How big free agency price tags are dictating top of NFL draft

If the Jets are criticized for negotiating a contract near the top of a $16 million per year market to keep All-Pro safety Jamal Adams from free agency …

If the Panthers (and soon the Giants) will be lambasted for deciding to invest more than $16 million in game-changing running backs Christian McCaffrey and Saquon Barkley, respectively …

Then isn’t the NFL really saying the first 10 picks of the draft now are reserved only for quarterbacks, pass rushers, offensive tackles and cornerbacks?

Sure enough, 2020 mock drafts show that exclusivity, so The Post posed a paradox to four NFL analysts: Why bother with any other position if it is later considered foolish to pay top dollar to young stars exceeding expectations?

“It’s a really smart question,” ESPN’s Todd McShay said. “You can get away with drafting anyone anywhere if they are a special player. It’s when you go to re-sign them: Do you think the value is still going to be there?”

The “best player available” philosophy could become “best premium position player available” within the top 10.

“I think that’s where the league is going,” McShay said. “You want to re-sign your own guys for continuity, but it’s a lot easier to throw money at rookies than it is that second contract. Jamal and Saquon bring a lot of leadership and competitiveness to those teams, but you have to get those other positions right if you are going to turn the corner.”

“ ‘Build through the draft’ is a cliché, but if the right decision is to let go of an elite player entering his prime based on his position, then either the system or the thinking is broken.”

“The expectation is you are going to hit on your picks at the top of the draft, and you will either pay them or trade them to get something of value, a la Jacksonville with Jalen Ramsey,” former NFL agent turned CBS Sports analyst Joel Corry said. “How you play dictates your second contract more than anything else.”

First-round picks earn a preset wage based entirely on draft slot for four seasons, which makes it enticing to fill those four positions that otherwise eat up the salary cap. Negotiations on a second contract can begin after three seasons, so Adams and McCaffrey are first eligible now, with Barkley up next offseason.

“I don’t think those guys ever leave the building,” said ESPN’s Mike Tannenbaum, the former Jets general manager and Dolphins vice president. “I think those are foundational players that are part of winning locker rooms.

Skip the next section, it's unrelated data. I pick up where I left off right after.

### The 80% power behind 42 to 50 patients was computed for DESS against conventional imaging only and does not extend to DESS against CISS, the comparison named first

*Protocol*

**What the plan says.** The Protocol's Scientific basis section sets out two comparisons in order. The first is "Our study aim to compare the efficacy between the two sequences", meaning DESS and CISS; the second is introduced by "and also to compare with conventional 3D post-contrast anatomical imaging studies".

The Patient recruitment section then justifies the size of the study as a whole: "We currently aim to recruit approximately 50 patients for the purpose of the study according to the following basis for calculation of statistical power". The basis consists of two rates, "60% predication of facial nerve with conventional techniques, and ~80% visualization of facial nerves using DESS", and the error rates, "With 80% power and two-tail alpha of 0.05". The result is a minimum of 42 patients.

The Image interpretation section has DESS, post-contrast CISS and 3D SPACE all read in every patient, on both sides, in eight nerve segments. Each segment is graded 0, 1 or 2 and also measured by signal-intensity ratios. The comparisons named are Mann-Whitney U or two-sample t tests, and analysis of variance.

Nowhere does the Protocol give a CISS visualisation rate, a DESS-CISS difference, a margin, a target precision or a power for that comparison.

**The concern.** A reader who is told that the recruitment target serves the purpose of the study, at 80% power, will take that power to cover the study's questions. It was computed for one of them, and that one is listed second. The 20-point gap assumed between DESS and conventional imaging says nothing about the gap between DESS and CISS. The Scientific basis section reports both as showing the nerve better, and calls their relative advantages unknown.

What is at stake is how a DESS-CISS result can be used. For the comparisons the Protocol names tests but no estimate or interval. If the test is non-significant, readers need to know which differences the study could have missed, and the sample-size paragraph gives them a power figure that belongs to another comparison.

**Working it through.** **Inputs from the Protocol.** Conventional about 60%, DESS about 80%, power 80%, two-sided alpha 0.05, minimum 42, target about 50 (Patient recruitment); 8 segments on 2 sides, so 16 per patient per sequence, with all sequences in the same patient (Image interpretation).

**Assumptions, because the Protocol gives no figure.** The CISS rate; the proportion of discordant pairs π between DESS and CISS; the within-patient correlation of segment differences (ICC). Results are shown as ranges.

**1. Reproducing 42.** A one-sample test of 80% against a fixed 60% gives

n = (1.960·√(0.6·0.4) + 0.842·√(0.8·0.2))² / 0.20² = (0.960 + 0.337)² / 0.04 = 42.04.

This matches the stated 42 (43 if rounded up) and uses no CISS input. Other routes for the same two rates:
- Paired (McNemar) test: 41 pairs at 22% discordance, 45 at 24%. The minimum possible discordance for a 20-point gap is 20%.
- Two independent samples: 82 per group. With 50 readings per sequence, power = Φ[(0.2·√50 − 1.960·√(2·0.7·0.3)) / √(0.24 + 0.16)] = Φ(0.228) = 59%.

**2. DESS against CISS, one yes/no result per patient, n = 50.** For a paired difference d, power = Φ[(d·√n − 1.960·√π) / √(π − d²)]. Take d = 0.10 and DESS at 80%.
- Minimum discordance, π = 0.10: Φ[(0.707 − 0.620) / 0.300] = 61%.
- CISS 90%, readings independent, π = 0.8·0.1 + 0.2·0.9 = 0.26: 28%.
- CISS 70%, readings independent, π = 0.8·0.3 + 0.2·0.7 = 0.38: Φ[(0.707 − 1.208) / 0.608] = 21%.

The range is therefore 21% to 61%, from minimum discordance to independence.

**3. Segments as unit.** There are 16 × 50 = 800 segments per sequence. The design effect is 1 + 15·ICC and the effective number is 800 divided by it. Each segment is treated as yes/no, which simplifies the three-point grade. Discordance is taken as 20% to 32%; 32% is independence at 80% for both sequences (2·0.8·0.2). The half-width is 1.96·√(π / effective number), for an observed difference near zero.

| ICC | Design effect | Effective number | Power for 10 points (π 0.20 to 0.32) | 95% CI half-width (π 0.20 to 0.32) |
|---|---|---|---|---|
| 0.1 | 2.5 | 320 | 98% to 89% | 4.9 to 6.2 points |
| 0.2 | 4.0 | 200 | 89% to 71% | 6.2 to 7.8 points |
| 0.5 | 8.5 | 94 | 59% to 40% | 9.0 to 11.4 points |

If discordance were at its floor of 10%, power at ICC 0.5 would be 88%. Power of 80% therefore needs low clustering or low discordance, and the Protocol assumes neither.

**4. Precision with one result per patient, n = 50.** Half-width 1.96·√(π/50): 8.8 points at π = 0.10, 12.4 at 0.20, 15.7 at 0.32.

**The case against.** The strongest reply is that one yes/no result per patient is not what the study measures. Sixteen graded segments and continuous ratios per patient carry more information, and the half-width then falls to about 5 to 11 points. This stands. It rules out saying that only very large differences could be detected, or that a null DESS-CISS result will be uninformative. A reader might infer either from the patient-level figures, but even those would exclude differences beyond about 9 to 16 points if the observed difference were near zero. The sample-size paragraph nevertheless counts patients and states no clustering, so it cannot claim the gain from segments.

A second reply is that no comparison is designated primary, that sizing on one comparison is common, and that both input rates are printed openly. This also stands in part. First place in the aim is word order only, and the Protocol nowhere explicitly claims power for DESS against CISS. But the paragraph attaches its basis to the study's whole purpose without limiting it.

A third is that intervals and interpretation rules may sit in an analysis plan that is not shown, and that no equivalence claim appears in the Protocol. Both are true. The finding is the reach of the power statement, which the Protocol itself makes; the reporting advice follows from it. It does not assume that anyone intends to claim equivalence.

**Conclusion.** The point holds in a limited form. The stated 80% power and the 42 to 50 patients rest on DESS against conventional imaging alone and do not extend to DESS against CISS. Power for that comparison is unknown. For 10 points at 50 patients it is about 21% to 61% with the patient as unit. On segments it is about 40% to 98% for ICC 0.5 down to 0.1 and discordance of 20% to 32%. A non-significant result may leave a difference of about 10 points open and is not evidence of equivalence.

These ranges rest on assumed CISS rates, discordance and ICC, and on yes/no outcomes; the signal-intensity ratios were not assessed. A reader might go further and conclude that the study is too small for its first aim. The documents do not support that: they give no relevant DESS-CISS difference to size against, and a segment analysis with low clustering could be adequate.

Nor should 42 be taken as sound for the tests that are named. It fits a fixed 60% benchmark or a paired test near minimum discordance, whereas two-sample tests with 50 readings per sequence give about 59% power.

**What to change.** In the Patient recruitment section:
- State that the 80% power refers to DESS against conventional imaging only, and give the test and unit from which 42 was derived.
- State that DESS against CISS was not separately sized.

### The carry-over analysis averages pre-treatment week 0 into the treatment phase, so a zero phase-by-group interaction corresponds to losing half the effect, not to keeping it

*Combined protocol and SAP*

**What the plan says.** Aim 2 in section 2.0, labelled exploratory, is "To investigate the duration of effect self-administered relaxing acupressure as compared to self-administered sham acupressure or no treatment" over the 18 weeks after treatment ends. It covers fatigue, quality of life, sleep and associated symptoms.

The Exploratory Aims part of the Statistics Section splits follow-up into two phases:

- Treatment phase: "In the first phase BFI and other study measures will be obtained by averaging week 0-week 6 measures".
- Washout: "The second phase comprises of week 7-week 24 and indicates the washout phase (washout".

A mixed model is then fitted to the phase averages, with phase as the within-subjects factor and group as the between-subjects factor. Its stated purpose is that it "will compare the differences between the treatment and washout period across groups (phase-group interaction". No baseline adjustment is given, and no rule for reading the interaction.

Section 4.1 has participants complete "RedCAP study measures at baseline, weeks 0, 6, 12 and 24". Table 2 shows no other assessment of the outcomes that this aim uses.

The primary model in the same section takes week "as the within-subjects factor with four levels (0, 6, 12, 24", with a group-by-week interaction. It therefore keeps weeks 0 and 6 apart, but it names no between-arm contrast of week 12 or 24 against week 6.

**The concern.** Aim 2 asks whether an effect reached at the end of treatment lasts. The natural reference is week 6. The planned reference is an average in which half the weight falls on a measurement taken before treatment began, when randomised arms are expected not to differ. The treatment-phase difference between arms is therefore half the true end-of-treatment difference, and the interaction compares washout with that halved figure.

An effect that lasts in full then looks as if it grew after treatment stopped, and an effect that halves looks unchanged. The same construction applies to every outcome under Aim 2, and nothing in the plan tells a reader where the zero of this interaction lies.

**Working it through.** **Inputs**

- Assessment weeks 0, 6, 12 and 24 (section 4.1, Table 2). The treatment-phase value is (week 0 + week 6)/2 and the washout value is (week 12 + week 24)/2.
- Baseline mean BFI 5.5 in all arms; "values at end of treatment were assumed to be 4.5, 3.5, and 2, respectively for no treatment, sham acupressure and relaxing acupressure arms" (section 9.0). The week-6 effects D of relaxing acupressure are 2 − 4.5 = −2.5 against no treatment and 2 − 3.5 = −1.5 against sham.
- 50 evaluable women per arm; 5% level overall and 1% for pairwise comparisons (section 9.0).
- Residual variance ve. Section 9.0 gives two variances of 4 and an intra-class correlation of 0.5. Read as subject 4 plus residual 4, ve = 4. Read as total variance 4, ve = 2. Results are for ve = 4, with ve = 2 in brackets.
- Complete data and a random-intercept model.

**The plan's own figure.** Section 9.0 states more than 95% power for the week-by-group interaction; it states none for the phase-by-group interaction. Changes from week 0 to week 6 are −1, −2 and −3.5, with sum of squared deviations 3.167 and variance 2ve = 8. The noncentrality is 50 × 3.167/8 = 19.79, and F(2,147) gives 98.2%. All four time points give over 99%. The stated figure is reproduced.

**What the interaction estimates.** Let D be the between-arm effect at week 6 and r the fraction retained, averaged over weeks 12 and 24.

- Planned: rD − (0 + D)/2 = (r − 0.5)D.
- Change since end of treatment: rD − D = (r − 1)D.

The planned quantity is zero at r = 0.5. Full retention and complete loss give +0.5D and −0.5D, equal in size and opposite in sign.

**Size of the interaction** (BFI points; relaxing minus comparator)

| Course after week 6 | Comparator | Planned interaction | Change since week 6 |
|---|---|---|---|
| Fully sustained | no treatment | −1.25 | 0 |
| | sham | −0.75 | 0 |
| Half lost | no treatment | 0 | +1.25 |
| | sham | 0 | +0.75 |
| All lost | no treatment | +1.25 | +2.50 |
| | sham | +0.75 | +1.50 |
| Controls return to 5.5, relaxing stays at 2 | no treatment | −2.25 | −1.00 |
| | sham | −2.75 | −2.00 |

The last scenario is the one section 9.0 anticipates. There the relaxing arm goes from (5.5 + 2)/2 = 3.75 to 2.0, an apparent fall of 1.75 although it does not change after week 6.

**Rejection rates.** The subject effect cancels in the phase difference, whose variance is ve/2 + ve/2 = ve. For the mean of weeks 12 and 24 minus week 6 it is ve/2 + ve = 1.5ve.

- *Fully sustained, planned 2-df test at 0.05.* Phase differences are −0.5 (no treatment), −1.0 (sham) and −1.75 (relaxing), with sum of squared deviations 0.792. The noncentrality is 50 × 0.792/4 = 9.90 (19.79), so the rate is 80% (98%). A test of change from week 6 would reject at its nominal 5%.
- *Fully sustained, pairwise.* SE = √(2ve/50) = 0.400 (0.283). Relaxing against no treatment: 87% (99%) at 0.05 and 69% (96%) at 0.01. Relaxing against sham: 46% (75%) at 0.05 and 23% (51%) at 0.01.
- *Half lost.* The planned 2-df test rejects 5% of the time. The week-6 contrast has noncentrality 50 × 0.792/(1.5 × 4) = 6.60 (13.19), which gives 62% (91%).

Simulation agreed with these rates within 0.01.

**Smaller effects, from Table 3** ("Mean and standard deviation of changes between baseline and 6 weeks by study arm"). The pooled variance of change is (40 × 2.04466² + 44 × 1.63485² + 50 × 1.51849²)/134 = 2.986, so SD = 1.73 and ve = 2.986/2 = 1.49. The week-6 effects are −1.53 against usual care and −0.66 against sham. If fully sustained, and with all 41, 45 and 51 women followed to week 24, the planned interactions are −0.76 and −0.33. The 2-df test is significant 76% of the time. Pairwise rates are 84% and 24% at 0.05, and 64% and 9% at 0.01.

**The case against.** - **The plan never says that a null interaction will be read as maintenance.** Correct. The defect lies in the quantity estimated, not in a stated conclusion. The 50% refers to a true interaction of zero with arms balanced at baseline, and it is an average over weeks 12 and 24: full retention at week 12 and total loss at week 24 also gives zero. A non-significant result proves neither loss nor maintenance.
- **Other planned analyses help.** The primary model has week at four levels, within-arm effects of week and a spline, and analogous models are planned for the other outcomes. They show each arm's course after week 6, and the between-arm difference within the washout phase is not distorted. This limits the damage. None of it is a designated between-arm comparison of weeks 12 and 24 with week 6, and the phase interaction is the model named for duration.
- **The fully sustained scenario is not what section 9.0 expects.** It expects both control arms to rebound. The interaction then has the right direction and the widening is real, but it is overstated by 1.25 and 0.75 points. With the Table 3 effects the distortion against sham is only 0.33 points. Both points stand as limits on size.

“We are building teams here, and to the extent they provide value beyond the normal discussion of just the position, that’s something that oftentimes gets lost in the wash.”

A preposterous theory that floated around the NFL combine — based on some buyer’s remorse from the Rams on Todd Gurley (four years, $57 million) and salary-cap complications Ezekiel Elliott’s six-year, $90 million contract cause for the Cowboys — is that Jacksonville lucked out.

Unlike the Giants, Rams, Panthers and Cowboys, the Jaguars will not have to sink a large contract into a running back because top 10 pick Leonard Fournette hasn’t earned it. Think about that backwards logic.

“You are talking about a running back who has taken all these hits,” McShay said. “What you are paying them in year 6-10 hurts your cap so much more than when you drafted them in the top 10 as a rookie.”

Five of the top 10 picks in 2015 already have changed teams and others soon could in free agency. A swing-and-miss at a premium position is more easily forgiven than a risk.

“These head coaches and general managers have to win now,” said SiriusXM NFL Radio host Brady Quinn, a former NFL quarterback. “It starts with a combination of need and using those five positions to prioritize what you are going to take in the top 10.”

The reward for bucking convention can be seen with the Redskins and Colts, who were questioned for over-drafting guards. Brandon Scherff and Quenton Nelson quickly became two of the best in the NFL.

“People question it and he goes in and he’s an All-Pro,” Quinn said. “You see that happen and you say to yourself, ‘Hmm.’ But, more often than not, I think teams are apprehensive.”

Quinn’s fifth premium position is wide receiver, but he admits even that is being phased out. Many scouts see Alabama’s Jerry Jeudy as a top-five talent in 2020 who could slip based on position.

It’s common for quarterbacks to be over-drafted — four could be in the top 10 again — but now four or five offensive tackles could go before the first wide receiver, tight end, running back, guard or safety.

Is that just the strength of the 2020 draft class? Or a sign of things to come?

“You may see it leaning in that direction,” Corry said. “I still think if you are one of the best players available, you are going to go high regardless of position.”

Subject to change.

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